For this post, though, I want to focus on that gradual pre-vaccine decline in mortality. What should be clear is that although the incidence in diseases did not change before the introduction of the vaccine, mortality was decreasing. Was the virus changing; did it becom less virulent? Did the virus stay the same while we just got better at keeping patients alive? Ask an anti-vaccine advocate what happened, and you're likely to get an answer that the virus itself was getting less deadly (i.e., less virulent) or that improved diet, sanitation and hygiene are what did it. Or some combination of those two. Period. End of story. The scientific literature paints a slightly different picture (surprise, surprise).

The early part of the 20th century saw a lot of significant changes affecting the way we live. Diets progressively improved, sanitation got better and overcrowding declined. These did have a big impact on overall health of the population. Malnutrition contributes to more severe courses of disease and increased mortality. Poor sanitation can increase the incidence of diseases spread via contaminated food or water, though not respiratory diseases like measles. And overcrowding creates conditions where there are many opportunities for a disease to find new hosts, spreading rapidly. Of course improvements in these areas would also contribute to improved outcomes following infection with a disease. But they only account for a portion of the measles mortality picture.

In the early 1900s and continuing through the middle part of the century, most measles deaths were not from the virus itself. Rather, secondary bacterial infections contributed significantly to the high mortality rate following measles, the most common of which is bacterial pneumonia (Babbott & Gordon, 1954). Common opportunistic bacteria to cause complications were streptococcus, pneumococcus and H. influenzae. In the first decade, there were no antibiotics that could treat these secondary infections, and for a number of years afterward, the antibiotic arsenal was limited. The only control measures available were imperfect attempts at quarantine to limit outbreaks. But given measles' ability to spread before symptoms appear, such attempts were more or less futile (Curtis, 1916). Outbreaks simply had to run their course, and families had to hope that their children would survive. The advent of antibiotics, however, gave a new tool to drastically reduce the impact of secondary infections. Drugs to wipe out these pathogenic bacteria were a boon to doctors and their patients, allowing for a significant cause of death following measles to be virtually eliminated.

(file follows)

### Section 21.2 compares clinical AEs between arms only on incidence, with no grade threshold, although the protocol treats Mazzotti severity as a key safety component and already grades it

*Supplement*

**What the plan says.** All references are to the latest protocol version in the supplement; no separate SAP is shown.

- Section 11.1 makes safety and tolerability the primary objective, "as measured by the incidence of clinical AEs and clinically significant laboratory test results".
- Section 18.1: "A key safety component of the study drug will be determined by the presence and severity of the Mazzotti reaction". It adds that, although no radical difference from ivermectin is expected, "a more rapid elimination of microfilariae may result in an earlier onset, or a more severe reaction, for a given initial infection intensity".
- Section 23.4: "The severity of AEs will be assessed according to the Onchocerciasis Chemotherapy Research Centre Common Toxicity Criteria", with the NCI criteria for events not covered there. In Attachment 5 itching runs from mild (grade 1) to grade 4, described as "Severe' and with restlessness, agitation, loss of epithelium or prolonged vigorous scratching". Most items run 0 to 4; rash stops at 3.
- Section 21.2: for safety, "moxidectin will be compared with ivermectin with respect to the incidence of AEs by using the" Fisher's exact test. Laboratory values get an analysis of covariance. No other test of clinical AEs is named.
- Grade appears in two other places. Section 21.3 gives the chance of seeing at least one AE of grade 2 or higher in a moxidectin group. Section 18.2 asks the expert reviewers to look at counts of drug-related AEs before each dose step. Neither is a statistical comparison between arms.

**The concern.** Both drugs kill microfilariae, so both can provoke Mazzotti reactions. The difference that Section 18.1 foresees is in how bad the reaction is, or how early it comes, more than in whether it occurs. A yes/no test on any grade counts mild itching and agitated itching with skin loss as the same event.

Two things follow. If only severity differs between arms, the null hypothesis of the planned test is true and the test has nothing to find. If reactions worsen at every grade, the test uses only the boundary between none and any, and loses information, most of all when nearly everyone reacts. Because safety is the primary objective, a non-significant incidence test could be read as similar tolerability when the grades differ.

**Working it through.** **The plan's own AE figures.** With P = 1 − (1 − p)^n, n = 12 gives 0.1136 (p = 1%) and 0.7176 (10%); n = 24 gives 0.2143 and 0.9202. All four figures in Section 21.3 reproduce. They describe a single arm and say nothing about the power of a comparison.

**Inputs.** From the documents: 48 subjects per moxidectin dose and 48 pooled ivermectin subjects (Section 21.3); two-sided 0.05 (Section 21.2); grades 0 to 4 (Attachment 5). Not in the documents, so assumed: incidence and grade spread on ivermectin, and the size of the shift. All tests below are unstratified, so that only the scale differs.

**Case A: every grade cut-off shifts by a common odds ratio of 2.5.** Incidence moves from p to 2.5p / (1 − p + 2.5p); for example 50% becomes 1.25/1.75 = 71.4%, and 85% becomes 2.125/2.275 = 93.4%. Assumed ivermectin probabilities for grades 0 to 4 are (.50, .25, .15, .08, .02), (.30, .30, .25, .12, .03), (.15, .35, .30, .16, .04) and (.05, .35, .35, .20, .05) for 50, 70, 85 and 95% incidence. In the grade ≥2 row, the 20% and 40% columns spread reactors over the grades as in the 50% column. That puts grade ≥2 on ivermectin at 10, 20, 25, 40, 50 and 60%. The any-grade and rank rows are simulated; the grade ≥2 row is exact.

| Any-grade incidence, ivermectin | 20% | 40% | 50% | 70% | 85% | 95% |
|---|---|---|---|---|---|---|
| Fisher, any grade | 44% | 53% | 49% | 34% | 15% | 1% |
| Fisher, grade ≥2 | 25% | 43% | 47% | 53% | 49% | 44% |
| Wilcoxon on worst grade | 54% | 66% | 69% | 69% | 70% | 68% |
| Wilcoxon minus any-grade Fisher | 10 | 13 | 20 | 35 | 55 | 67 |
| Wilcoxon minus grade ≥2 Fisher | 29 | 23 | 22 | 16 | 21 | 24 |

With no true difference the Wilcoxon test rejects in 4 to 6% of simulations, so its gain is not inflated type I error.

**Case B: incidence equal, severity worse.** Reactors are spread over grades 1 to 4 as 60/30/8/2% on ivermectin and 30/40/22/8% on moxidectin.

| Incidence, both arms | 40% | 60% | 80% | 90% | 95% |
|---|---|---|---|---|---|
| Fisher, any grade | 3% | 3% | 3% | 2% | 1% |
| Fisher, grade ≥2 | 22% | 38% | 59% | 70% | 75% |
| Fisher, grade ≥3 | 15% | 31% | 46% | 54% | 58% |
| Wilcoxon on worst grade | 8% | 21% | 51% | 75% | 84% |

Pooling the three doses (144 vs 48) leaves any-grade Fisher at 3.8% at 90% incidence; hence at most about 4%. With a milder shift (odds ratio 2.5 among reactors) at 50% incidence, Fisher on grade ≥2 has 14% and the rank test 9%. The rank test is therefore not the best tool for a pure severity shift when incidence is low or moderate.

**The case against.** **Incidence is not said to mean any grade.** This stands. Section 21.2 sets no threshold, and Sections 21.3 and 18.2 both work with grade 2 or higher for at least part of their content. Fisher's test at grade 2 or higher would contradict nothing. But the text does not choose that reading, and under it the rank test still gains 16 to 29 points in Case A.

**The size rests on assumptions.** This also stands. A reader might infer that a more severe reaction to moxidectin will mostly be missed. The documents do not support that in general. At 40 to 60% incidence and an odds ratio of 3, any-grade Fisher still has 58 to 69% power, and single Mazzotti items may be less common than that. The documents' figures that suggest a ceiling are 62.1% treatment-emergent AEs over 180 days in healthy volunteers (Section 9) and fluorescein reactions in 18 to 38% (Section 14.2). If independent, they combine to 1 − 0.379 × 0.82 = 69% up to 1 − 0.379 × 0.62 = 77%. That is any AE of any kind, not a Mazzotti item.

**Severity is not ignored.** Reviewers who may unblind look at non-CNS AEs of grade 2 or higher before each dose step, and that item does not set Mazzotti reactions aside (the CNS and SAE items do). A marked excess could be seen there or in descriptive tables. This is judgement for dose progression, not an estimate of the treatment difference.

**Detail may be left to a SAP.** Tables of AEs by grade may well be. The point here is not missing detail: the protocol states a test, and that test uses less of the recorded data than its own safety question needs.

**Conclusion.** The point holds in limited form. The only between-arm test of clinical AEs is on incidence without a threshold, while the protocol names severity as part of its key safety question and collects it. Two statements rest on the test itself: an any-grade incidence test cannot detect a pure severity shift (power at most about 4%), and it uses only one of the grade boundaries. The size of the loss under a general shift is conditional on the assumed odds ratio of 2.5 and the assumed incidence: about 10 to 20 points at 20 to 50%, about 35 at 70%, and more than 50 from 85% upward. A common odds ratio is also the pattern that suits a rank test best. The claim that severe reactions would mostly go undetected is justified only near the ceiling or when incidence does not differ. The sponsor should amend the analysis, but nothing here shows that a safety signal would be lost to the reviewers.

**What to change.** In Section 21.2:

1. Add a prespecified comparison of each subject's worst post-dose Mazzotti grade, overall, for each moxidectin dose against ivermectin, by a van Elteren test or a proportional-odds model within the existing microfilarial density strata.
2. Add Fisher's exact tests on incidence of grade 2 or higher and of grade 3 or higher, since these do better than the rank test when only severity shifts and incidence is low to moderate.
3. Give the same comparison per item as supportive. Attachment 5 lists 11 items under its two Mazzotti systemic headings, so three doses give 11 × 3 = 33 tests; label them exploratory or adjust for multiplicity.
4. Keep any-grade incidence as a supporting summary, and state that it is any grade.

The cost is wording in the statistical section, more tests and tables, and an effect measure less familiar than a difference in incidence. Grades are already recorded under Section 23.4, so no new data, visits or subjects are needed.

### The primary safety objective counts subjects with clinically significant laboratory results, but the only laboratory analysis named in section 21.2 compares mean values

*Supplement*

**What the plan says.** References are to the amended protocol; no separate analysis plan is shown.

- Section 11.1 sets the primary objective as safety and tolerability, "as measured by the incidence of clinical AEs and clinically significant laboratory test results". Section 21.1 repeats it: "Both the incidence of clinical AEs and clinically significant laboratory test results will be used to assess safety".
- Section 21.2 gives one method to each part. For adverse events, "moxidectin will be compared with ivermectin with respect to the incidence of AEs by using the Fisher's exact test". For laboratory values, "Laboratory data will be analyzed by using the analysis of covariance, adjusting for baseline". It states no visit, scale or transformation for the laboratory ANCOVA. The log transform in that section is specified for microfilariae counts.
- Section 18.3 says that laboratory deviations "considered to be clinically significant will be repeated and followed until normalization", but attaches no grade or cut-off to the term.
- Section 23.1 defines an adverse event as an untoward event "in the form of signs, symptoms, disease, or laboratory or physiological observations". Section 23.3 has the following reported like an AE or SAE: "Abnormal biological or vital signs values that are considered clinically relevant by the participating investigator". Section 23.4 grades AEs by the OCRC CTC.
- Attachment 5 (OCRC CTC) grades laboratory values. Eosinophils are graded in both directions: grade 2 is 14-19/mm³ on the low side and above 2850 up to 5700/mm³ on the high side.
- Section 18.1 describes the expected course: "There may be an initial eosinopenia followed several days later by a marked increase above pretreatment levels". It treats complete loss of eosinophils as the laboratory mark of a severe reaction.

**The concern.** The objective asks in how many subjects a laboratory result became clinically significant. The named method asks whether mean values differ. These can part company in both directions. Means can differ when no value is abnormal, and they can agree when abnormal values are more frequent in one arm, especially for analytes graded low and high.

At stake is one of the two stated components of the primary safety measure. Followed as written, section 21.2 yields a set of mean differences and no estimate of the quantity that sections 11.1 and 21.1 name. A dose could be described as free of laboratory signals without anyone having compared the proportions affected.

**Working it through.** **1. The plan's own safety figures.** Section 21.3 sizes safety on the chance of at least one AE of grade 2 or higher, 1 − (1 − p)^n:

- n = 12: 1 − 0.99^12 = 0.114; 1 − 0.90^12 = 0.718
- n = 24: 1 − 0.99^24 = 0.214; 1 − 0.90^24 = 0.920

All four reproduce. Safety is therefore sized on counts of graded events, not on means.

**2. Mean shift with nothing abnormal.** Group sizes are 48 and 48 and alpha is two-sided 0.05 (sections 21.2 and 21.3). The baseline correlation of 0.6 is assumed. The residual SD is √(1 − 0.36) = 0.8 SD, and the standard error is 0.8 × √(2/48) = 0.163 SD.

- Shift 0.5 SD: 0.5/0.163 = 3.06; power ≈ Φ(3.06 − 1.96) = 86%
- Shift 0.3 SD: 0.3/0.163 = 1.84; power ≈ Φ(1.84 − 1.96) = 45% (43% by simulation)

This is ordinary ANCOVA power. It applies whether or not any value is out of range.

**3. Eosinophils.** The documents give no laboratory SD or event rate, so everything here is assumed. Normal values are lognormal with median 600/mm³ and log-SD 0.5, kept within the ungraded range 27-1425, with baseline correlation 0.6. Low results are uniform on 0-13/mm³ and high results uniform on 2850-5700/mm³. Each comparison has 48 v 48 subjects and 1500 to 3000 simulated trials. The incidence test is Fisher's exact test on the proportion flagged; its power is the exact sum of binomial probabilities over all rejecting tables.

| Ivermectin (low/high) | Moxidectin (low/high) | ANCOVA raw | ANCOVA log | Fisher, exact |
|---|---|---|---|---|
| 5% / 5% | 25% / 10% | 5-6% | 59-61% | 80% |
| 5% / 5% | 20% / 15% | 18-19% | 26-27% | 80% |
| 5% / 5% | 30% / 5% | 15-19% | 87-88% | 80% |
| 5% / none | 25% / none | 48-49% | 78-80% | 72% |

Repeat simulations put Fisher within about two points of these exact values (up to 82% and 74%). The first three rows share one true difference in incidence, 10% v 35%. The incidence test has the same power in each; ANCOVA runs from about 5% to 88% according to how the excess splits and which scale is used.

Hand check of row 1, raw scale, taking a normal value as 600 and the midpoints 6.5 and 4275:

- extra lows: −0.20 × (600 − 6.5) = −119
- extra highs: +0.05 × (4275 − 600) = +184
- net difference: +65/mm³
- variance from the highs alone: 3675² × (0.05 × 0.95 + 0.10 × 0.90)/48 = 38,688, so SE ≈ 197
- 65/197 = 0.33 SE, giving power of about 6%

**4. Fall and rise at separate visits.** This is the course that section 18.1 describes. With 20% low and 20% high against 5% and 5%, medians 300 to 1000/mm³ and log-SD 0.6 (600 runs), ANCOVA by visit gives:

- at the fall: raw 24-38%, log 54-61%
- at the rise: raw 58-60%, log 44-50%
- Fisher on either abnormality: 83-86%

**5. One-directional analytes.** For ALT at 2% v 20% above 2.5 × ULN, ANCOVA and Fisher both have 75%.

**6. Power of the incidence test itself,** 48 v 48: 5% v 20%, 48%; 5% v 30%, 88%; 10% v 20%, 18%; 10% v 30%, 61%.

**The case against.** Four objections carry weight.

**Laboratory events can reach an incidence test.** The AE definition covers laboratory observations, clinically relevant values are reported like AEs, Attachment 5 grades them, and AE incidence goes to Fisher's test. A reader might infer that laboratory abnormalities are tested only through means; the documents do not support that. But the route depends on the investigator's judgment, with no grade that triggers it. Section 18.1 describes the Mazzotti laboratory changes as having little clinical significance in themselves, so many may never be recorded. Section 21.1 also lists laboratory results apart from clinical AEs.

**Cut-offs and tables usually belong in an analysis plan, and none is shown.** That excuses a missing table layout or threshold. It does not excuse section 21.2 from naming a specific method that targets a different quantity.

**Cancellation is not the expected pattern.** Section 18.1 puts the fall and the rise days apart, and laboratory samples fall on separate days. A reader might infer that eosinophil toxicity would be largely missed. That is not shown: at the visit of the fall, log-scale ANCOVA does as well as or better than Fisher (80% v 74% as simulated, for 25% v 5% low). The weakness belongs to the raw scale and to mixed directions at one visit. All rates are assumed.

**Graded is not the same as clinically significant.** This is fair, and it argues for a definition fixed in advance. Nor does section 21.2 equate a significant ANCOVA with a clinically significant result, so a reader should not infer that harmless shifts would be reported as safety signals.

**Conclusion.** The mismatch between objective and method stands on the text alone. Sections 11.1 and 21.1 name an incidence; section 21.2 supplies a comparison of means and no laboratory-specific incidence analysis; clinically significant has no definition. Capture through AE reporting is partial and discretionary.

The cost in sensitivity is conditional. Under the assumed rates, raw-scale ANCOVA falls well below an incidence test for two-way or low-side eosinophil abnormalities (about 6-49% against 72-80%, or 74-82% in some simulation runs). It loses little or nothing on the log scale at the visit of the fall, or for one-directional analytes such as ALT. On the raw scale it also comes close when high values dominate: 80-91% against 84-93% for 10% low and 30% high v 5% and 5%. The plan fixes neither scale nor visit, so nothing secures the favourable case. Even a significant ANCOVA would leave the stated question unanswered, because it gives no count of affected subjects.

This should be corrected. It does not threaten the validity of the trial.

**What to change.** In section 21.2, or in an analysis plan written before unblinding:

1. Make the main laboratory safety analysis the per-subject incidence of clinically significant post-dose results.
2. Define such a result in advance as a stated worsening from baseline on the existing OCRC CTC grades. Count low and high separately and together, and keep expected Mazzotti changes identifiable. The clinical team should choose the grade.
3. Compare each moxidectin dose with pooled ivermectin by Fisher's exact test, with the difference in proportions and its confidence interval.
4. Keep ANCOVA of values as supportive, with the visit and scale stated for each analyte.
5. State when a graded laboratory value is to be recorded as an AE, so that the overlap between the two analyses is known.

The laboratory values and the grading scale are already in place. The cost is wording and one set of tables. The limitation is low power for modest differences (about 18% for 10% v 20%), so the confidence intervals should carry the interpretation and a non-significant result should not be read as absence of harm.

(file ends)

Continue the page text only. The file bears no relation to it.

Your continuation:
Another medical intervention which had a big impact on measles mortality was the use of gamma globulin. There were essentially two ways to use gamma globulin: temporary prevention of disease or modification of disease. In both cases, it was given to those who had been exposed to the virus. For prevention, it had to be given within 6 days of exposure (Janeway, 1945). If a sufficient dose was given soon enough, there was a decent chance of preventing the infection from taking hold. The good side is, the child would not get sick and be at risk for complications, like death. The bad side is that the immunity would only be short-lived; eventually, if re-exposed, the child could be infected again. For that reason, the dominant recommendation for gamma globulin was to use it to modify, rather than prevent, the illness. A smaller dose or one given too late for prevention could make the course of measles milder, while also allowing the patient to develop immunity to the virus. Although this could make the incubation period for the virus longer, the recognizable disease would have a shorter duration and much lower risk of complications. (Janeway, 1945). Other serum products, predating gamma globulin use, also had potential to prevent or modify the disease, though not as safely or effectively as gamma globulin (Babbott & Gordon, 1954). Modified disease, however, was still transmissible. These products, though, were not particularly cheap and did carry a risk of some serious side effects. They had to be used judiciously.